Why You Should Be Drinking Coffee Instead of Water Before a Workout
Nothing gets me functioning in the morning better than strong coffee. And if I'm going to start my day with a dreaded workout, that steaming cup of caffeine is the exact motivation I need to get going. Although coffee might not seem like the best beverage to drink before hitting the gym, it actually has a few hidden benefits over water that may surprise you.
Indeed, a cup of joe might be the very exercise jolt you've been searching for. The National Coffee Association reports coffee consumption these days is sharply up across all age groups: an estimated 62% of Americans are consuming java on a daily basis. So we got the coffee part down pretty well. Now let's review the various ways our collective coffee habit can aid not only in waking us up, but powering us through our next workout, too.
Caffeine is quickly absorbed from the stomach within 15 to 45 minutes of consumption, but it hits its peak stimulatory effects between 30 and 75 minutes.
Hence, if you time your cup of coffee and workout routine well, you could enjoy a prime energy boost when you most need it.
Coffee's link to an energy boost ties into our next benefit: making that workout seem far more breezy than you remember. A team of researchers from Griffith University published a study in the Journal of Applied Psychology that examined the average coffee drinker's workouts and if caffeine could play a beneficial role in gym time.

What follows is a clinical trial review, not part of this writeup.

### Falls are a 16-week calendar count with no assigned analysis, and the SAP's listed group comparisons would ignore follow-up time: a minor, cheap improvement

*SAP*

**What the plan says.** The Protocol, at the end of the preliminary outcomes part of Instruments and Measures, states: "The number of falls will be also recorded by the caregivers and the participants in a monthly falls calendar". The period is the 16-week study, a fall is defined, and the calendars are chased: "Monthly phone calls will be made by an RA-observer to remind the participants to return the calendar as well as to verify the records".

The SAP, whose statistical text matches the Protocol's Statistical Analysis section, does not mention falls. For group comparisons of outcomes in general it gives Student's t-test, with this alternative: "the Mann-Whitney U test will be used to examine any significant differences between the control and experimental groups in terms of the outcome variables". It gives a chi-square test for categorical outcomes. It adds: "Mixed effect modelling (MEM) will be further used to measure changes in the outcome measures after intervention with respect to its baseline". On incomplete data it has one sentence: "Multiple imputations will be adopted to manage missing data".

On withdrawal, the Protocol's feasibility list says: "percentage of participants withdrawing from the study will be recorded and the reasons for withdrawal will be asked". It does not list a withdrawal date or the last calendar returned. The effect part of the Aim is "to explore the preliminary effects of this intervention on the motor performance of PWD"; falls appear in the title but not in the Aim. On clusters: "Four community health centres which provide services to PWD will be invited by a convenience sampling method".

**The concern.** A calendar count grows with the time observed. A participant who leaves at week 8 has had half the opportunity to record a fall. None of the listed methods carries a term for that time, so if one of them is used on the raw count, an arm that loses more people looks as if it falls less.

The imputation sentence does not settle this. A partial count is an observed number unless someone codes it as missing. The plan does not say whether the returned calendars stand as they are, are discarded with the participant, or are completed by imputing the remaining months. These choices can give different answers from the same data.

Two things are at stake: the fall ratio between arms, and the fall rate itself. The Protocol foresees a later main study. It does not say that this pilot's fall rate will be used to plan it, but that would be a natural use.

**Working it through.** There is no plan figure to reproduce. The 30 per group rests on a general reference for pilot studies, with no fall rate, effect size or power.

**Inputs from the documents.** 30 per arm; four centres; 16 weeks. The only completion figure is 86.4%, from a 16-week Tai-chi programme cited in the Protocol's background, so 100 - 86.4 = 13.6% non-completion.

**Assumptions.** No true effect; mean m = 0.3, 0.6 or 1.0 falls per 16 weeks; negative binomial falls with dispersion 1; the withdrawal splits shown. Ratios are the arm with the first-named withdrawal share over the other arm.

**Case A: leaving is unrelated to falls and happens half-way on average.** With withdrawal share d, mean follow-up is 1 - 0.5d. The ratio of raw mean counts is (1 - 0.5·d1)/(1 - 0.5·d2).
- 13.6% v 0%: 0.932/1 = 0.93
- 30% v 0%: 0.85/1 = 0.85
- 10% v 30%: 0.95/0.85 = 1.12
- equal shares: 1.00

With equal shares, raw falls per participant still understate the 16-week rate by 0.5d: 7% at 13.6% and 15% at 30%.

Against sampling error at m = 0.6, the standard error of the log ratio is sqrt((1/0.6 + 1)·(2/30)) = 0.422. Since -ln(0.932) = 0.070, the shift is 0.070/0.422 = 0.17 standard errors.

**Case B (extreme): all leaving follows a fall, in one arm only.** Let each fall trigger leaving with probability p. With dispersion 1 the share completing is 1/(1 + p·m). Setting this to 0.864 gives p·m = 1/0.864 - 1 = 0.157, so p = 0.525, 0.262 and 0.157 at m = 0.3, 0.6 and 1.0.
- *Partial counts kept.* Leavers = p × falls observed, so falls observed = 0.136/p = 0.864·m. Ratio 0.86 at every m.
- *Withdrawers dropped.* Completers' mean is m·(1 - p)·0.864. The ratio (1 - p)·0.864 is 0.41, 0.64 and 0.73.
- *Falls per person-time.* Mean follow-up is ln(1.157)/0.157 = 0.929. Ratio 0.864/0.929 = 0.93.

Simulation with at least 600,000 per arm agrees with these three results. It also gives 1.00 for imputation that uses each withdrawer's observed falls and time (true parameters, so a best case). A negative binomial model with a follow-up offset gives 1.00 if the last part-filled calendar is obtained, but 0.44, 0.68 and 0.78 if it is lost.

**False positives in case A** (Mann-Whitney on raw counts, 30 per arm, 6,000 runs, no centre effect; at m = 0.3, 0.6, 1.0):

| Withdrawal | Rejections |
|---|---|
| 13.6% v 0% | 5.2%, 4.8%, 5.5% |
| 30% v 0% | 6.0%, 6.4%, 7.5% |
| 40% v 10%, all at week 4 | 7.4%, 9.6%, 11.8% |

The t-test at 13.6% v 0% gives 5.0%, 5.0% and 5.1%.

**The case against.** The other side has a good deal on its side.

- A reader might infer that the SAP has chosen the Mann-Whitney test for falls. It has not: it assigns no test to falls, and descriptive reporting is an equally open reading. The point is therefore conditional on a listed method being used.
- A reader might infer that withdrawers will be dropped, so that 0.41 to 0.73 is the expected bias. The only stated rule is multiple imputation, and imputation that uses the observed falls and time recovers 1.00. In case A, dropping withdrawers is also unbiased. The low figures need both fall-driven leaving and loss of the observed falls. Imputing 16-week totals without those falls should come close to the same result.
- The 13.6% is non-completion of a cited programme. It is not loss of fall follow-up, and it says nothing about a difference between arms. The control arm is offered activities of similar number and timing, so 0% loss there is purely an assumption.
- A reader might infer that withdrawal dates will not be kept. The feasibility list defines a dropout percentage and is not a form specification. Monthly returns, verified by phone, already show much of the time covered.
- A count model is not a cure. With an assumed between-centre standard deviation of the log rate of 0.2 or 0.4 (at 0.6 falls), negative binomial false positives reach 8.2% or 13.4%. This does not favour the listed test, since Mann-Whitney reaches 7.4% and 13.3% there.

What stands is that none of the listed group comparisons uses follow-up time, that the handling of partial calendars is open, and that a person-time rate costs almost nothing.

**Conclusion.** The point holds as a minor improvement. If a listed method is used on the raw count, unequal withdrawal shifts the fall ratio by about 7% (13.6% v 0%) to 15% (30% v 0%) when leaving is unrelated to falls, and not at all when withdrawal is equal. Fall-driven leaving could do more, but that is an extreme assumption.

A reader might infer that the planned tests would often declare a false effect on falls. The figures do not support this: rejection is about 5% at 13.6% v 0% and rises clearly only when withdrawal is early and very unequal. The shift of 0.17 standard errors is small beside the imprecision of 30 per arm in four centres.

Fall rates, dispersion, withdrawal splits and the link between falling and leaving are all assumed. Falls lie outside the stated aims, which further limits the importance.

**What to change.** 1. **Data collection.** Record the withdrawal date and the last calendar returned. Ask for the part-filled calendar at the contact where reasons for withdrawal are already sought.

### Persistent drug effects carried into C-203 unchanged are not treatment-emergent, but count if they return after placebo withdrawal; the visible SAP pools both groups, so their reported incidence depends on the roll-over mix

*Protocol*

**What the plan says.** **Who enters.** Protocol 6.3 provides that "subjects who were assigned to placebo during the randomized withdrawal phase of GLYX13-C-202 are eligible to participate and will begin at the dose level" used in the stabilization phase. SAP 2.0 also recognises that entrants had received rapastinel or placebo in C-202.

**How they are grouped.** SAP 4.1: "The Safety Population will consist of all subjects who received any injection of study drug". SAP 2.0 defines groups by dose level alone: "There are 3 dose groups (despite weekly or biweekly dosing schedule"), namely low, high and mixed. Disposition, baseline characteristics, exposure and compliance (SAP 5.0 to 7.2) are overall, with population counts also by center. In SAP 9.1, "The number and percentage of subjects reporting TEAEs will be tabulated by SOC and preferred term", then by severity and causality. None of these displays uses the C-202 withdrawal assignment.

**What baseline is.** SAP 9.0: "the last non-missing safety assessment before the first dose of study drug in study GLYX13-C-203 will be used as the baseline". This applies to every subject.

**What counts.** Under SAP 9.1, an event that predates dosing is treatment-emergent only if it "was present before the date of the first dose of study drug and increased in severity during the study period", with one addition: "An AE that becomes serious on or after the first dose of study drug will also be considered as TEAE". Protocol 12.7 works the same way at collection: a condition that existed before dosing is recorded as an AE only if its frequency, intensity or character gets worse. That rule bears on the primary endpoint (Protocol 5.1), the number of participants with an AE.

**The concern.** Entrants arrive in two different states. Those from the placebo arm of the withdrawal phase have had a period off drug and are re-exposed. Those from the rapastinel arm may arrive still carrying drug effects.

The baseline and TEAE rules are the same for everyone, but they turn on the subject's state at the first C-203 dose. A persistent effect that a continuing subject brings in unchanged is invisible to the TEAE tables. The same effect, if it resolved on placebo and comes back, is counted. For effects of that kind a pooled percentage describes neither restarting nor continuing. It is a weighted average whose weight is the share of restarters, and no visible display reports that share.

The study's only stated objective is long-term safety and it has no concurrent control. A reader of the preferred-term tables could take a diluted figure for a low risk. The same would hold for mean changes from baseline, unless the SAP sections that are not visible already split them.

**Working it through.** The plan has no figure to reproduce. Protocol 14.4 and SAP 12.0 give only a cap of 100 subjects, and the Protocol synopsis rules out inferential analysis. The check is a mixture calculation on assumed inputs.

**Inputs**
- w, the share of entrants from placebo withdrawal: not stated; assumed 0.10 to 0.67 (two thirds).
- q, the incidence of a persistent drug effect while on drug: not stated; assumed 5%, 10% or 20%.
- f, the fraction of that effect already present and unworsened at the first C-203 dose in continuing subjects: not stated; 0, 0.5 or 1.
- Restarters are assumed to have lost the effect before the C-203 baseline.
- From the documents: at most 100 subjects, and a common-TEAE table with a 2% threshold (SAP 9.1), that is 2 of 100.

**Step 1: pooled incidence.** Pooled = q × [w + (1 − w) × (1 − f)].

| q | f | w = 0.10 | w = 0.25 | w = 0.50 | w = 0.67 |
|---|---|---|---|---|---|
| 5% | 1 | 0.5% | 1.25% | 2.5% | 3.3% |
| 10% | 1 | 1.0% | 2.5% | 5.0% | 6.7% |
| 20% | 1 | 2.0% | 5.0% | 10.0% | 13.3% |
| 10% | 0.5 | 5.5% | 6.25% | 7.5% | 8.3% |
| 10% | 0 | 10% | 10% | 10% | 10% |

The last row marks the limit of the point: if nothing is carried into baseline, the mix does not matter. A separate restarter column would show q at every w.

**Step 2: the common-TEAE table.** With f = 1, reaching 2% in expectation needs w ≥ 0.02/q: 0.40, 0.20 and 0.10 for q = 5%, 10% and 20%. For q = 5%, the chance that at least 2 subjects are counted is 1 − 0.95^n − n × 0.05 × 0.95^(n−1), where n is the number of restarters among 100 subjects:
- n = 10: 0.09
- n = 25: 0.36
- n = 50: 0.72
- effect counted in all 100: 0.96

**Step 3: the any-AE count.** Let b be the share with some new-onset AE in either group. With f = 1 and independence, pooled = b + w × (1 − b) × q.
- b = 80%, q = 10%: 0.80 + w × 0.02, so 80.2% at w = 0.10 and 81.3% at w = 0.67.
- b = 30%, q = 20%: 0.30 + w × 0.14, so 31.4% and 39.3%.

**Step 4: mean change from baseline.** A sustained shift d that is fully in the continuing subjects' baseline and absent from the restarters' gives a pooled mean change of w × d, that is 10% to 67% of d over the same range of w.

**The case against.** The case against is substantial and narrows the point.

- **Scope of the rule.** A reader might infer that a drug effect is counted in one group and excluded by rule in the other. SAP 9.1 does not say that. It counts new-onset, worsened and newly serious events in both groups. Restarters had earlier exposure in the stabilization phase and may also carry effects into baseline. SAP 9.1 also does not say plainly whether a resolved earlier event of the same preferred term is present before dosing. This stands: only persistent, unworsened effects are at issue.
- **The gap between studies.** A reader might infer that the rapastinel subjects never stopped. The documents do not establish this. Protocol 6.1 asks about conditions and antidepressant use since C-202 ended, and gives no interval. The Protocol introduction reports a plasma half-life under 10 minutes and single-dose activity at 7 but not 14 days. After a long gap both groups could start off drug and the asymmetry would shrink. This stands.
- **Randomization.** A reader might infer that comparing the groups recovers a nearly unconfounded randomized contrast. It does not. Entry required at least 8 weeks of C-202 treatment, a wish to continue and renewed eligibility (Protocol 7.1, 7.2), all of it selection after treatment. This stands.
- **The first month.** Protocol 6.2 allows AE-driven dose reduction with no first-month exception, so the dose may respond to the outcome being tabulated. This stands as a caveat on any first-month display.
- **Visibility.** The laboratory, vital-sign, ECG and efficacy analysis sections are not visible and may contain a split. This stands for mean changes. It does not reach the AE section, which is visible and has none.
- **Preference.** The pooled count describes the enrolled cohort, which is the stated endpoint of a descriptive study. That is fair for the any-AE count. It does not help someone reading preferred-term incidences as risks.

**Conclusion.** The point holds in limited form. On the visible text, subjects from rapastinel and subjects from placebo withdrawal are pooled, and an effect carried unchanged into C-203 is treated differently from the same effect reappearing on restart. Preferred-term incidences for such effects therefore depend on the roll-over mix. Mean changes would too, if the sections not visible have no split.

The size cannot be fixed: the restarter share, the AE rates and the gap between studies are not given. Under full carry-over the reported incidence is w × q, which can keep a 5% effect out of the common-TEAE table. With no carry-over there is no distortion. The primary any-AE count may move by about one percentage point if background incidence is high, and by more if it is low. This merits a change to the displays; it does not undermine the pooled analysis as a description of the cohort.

The study began by mimicking a routine that's familiar for many of us: a cup of coffee right after waking up, a workout, and a coffee-and-food breakfast. To test the effects, though, not all participants received true coffee. About 90 minutes before the scheduled workout, researchers handed out either an 8-ounce cup of coffee or a placebo.
The results? Those who drank coffee leading up to their exercise regimen reported feeling their workout was easier than when performed without caffeine. Whether it was from the extra burst of energy provided by the cup of java, or the participants' perception of their energy level after ingesting caffeine, they were nevertheless able to power through their exercise more easily.
A study published in the International Journal of Sport Nutrition and Exercise Metabolism, conducted by Spanish researchers, discovered just how much caffeine impacts metabolism. Placebos were again key.
The researchers examined athletes during their average training regimen, giving some of them caffeine and others a placebo. As with the Griffith University study, those who actually got the caffeine reported different results. Here, those who ingested 300 milligrams of caffeine before working out burned 15% more calories than those who received the placebo. Not only that, their bodies continued feeling the burn for three hours after their exercise ended.
Note: When it comes to calories, though, the source of the caffeine is also a factor. Sugary caffeinated drinks like soda, for instance, will do more damage than good, despite their caffeine content. While caffeine may get your body burning calories, the additives and sugars in soda can lead to weight gain. Something to keep in mind.